Trick of the Light Theatre do a lot of clever things to earn their name, and have returned from a sell-out season at Edinburgh Fringe to bring that joy home to Circa 2. This company bleeds accessibility, within the theatre context and in the wider community.
me/you/us/them was a powerful and engaging watch, fully devised by third year Stage and Screen students of Whitireia and performed by them under the moniker of The Breakthrough Company.
The Quiet Room is a gentle, human story of a sixteen year old girl suffering from Leukaemia and trying to figure out how she wishes to pursue her treatment.
Eamonn welcomes us into the room as friends, and from the outset Respite is informal and intimate. The subject matter is beautifully accessible, and Eamonn’s tone is engaging and familiar.
Scene holds a lot of very important things as a production; a charm and realism, a diverse and accessible cast, and an important historical document. From the outset, there’s a peace and gentleness in this show that is enchanting, as we are lulled into the feeling of sitting with incredibly interesting people, almost in our own lounges.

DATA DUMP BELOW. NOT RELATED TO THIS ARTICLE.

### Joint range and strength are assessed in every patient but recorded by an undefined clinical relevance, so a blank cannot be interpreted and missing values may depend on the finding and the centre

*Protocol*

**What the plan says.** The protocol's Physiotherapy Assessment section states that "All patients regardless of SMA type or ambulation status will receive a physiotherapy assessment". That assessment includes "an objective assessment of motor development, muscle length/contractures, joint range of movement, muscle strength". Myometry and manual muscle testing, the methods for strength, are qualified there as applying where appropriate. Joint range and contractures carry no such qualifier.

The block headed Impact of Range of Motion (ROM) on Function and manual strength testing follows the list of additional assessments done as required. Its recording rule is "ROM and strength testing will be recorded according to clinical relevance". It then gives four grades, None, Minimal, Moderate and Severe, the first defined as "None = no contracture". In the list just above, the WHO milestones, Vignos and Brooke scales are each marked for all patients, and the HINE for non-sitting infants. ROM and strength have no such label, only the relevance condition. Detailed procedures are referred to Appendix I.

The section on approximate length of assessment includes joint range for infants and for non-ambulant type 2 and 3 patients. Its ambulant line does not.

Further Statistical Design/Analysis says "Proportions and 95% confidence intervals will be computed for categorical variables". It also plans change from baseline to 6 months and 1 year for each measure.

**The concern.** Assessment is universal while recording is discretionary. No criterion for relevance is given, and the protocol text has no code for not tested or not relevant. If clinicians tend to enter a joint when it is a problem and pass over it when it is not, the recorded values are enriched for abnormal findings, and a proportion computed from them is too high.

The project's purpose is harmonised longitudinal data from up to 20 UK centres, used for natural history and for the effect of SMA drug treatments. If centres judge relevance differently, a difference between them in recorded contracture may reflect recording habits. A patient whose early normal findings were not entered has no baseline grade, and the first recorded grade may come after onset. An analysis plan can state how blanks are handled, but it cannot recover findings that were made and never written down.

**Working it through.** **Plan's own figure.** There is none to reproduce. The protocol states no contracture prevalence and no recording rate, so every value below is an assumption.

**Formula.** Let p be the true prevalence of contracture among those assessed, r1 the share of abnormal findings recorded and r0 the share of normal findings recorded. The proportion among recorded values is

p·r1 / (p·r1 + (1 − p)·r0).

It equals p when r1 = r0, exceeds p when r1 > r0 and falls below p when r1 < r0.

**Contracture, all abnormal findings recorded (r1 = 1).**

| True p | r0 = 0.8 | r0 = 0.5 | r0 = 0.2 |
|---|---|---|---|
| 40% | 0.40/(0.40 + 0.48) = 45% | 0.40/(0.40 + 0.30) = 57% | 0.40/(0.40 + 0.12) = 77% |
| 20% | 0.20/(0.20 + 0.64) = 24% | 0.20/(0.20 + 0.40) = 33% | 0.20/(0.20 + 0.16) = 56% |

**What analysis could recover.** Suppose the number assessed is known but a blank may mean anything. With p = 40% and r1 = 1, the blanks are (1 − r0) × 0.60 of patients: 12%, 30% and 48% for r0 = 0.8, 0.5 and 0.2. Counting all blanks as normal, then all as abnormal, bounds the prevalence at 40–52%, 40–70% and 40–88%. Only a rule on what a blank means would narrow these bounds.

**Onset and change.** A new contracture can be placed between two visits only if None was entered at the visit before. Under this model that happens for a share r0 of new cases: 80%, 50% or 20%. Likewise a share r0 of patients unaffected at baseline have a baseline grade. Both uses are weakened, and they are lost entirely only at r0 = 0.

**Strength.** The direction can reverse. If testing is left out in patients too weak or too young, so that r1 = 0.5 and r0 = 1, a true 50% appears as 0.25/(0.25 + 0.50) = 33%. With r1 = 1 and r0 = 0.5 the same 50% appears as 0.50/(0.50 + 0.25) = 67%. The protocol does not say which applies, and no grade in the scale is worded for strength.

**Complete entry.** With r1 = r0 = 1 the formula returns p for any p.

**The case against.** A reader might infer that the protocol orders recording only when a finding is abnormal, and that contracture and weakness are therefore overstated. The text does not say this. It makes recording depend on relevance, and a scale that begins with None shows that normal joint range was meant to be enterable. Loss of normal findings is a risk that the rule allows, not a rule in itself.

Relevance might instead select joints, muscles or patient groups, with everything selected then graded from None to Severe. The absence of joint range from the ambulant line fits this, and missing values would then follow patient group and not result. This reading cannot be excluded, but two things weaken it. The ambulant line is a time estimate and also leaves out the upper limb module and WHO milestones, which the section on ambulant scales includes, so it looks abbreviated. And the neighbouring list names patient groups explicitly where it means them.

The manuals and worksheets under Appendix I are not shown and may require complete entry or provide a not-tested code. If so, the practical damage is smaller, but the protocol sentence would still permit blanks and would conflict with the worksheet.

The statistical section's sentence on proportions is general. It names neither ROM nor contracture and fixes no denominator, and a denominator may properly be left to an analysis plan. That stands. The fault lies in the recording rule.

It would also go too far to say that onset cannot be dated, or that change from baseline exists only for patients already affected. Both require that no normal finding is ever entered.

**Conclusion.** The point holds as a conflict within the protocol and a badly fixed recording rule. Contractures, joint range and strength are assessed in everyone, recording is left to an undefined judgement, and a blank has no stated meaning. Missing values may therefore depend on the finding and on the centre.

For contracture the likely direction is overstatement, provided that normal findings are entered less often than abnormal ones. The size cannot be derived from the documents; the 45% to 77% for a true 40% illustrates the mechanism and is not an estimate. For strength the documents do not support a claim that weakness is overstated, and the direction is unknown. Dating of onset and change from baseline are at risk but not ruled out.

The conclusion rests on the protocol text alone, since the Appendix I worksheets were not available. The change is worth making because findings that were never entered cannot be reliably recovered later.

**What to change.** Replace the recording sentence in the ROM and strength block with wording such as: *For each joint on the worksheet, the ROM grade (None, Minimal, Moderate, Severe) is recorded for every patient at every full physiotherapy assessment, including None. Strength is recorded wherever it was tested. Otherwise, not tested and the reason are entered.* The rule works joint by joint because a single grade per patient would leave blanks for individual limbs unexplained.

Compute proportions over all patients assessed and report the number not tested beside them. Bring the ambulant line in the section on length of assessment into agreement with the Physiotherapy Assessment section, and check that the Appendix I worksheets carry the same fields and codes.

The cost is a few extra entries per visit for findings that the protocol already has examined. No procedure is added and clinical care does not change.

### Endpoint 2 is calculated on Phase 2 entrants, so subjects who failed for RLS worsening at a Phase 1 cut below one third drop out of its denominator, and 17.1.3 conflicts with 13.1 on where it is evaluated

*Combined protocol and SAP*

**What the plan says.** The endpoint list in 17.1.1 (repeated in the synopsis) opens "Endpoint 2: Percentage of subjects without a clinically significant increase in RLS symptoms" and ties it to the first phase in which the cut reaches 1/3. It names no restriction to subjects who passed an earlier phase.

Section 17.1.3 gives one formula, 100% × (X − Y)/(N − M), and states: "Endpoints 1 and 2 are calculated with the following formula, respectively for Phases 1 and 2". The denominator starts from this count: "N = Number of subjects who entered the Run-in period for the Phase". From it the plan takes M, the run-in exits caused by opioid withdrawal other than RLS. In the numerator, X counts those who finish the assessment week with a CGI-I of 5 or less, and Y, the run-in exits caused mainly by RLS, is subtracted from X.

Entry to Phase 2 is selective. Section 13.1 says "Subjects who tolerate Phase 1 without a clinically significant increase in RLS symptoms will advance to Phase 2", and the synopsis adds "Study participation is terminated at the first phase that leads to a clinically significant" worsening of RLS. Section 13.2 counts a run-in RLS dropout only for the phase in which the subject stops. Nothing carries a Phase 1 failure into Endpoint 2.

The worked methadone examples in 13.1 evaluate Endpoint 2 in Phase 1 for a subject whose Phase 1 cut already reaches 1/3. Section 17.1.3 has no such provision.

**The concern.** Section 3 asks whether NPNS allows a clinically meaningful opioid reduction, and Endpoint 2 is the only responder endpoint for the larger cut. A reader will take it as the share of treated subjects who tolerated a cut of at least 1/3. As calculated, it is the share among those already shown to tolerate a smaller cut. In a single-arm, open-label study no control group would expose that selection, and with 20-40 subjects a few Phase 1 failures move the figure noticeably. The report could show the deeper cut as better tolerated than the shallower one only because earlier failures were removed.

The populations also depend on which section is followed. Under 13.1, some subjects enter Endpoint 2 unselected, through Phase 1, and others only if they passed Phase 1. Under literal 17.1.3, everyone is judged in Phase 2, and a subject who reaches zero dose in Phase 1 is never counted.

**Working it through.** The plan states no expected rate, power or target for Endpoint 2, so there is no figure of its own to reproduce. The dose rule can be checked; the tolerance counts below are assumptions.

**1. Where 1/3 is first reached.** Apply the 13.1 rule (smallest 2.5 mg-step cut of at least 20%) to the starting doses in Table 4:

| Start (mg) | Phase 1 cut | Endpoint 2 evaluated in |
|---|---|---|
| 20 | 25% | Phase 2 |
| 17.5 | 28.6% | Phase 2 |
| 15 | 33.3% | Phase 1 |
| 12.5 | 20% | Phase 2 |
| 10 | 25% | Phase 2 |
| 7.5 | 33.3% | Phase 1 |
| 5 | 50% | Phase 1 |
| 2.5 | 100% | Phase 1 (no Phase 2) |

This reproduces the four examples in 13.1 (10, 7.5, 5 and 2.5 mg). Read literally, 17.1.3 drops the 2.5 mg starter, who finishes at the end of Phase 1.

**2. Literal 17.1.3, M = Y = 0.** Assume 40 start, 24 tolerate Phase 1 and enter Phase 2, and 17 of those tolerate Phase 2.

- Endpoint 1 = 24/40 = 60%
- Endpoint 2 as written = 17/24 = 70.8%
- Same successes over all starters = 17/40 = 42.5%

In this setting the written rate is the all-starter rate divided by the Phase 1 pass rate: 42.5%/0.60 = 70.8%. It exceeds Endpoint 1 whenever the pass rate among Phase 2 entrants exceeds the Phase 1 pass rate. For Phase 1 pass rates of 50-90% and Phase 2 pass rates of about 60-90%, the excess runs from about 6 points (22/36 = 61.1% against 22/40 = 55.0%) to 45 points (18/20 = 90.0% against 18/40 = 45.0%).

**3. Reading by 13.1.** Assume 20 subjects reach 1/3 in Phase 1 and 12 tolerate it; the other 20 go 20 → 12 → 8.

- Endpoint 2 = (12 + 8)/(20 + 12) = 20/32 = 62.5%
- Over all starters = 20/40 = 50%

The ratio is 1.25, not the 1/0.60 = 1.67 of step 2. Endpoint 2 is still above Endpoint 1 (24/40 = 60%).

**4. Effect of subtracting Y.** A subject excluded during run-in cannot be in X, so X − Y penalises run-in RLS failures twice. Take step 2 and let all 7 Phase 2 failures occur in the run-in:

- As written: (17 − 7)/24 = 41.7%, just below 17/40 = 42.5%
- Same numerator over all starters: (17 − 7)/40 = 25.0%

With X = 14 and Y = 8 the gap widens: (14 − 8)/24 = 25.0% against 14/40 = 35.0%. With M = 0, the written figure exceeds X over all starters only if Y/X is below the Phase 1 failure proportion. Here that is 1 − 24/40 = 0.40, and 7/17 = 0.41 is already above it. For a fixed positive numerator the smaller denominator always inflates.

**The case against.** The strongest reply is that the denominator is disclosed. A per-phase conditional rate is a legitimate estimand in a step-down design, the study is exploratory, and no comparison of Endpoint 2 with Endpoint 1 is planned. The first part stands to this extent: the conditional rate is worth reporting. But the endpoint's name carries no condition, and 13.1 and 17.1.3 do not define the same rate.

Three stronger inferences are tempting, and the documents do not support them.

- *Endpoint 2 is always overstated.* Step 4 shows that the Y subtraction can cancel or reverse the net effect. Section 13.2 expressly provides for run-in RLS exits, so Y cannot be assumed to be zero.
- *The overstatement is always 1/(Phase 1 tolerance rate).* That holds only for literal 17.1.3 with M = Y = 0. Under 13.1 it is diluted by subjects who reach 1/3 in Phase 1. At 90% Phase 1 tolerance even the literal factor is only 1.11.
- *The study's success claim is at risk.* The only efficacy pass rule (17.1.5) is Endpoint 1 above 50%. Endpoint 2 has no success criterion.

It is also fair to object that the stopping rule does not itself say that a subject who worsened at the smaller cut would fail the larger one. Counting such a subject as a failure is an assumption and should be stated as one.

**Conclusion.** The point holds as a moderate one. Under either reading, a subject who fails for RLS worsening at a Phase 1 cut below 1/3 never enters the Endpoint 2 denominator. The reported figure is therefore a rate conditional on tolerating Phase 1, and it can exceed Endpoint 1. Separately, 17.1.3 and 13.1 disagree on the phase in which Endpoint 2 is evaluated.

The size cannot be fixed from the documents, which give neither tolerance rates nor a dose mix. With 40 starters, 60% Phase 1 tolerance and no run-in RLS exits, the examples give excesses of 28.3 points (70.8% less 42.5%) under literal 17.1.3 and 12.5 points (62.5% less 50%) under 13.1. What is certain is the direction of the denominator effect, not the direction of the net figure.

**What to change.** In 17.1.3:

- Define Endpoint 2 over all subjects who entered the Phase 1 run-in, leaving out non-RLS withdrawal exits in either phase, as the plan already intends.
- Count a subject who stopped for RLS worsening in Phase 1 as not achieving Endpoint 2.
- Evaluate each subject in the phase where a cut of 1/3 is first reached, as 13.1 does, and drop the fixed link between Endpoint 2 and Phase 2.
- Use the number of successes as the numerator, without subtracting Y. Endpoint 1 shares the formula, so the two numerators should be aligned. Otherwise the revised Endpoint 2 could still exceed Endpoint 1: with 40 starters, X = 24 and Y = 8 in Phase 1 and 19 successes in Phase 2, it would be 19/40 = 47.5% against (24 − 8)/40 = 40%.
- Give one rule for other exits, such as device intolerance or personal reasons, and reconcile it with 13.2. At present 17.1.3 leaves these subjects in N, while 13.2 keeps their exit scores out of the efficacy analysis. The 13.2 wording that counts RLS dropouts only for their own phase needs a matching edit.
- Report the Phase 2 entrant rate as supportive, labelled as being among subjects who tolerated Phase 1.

In mainstream media there is a distinct lack of representation and discussion of gender and sexual diversity. In Scene, Director Jess Green addresses and engages in this discussion head on by presenting collated thoughts, opinions and experiences of 13 LGBT New Zealanders through verbatim theatre.
As the first reserve for my high school debating A-team, and as such the one to always just miss out on the tournaments - the hook ups, the glory and the prestige - this production really twisted the knife.
Defying the common perception of the Shakespeare, the first act rides hard and fast without missing a beat. The Duke departs. Angelo's in charge. Claudio's sentenced to death. Lucio's a tool. This production, directed by Hilary Penwarden, moves past, but doesn't cut to the chase.
It’s always difficult to review shows that have a lot of personal content in them, the stakes seem to be higher for the performer and sometimes it is hard to criticise a show’s faults for fear of criticising its author’s personal experiences. Thankfully in this autobiographical romp by Sam Brooks, there is enough craft to show that theatre can be an effective avenue to show greater personal truth.
Local Honest Reviews
At Art Murmurs, our aim is to provide honest and constructive art reviews to the Wellington community.